3. MSAC Public Summary Document – November 2020 www. msac.gov.au/internet/msac/publishing.nsf/Content/925970 AEEB124D57CA258536000ED370/$File/1623%20Final%20 PSD_Nov2020_redacted.pdf 
  4. MedLine Plus. RPE65 gene. Available via: medlineplus.gov/ download/genetics/gene/rpe65.pdf. Accessed August 2021 
  5. Novartis. Data on file. 2018. 
  6. Chung DC, et al. The Natural History of Inherited Retinal Dystrophy Due to Biallelic Mutations in the RPE65 Gene. Am J Ophthalmol 2019;199: 58–70. 
  7. Banhazi J et al. PSY195 – Humanistic burden associated with RPE65 gene mutation related inherited retinal dystrophies: a systematic literature review. Value in Health 2018;21(3):S469. 
  8. Banken, R et al. Voretigene Neparvovec for Biallelic RPE65-Mediated Retinal Disease: Effectiveness and Value, Final Evidence Report. Institute for Clinical and Economic Review 2018. Available at https://icer-review.org/wp-content/ uploads/2017/06/mwcepac_voretigene_final_evidence_ report_02142018.docx.pdf. Last accessed November 2018.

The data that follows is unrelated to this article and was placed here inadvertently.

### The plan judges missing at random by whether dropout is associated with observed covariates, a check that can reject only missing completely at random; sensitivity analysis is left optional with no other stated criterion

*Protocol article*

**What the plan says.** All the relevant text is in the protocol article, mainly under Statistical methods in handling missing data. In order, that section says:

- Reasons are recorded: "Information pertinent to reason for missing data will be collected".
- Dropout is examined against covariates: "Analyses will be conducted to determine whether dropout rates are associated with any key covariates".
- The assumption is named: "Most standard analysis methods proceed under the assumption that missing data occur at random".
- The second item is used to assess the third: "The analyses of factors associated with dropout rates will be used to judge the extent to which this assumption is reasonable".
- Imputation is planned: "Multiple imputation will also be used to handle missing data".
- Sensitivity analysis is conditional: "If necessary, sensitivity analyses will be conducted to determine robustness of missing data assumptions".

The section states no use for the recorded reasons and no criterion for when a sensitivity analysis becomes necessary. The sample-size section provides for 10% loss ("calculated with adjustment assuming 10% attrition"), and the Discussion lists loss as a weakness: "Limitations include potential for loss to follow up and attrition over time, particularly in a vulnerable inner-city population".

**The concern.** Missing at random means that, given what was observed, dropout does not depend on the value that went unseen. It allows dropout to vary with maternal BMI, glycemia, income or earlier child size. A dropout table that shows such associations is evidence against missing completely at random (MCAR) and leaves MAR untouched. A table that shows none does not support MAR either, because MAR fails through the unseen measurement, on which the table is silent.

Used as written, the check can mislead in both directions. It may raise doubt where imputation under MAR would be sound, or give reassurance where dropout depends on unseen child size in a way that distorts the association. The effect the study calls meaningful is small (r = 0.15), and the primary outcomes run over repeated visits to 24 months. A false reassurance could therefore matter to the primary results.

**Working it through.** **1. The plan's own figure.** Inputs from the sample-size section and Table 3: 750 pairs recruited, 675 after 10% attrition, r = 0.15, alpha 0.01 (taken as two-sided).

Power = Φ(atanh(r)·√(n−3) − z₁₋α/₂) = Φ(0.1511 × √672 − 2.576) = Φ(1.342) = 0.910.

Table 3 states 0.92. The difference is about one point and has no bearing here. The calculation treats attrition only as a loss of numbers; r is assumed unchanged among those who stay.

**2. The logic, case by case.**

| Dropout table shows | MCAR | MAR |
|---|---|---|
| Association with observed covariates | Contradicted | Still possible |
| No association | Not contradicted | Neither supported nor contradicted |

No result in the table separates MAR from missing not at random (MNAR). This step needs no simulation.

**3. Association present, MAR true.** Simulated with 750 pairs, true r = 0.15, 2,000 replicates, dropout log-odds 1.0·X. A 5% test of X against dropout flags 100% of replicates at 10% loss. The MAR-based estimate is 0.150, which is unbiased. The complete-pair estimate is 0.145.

9. Khan Z et al. Burden and Depression among Caregivers of Visually Impaired Patients in a Canadian Population. Advances in Medicine, 2016, 1–8. 
  10. Maguire AM et al. Efficacy, Safety, and Durability of Voretigene Neparvovec-rzyl in RPE65 Mutation-Associated Inherited Retinal Dystrophy: Results of Phase 1 and 3 Trials. Ophthalmology 2019;126:1273-1285. 
  11. Astuti GD, et al. Comprehensive genotyping reveals RPE65 as the most frequently mutated gene in Leber congenital amaurosis in Denmark. Eur J Hum Genet 2016; 24:1071–79. 
  12. Bennett J et al. Safety and durability of effect of contralateral-eye administration of AAV2 gene therapy in patients with childhood-onset blindness caused by RPE65 mutations: a follow-on phase 1 trial. The Lancet. 2016;388(10045):661-672.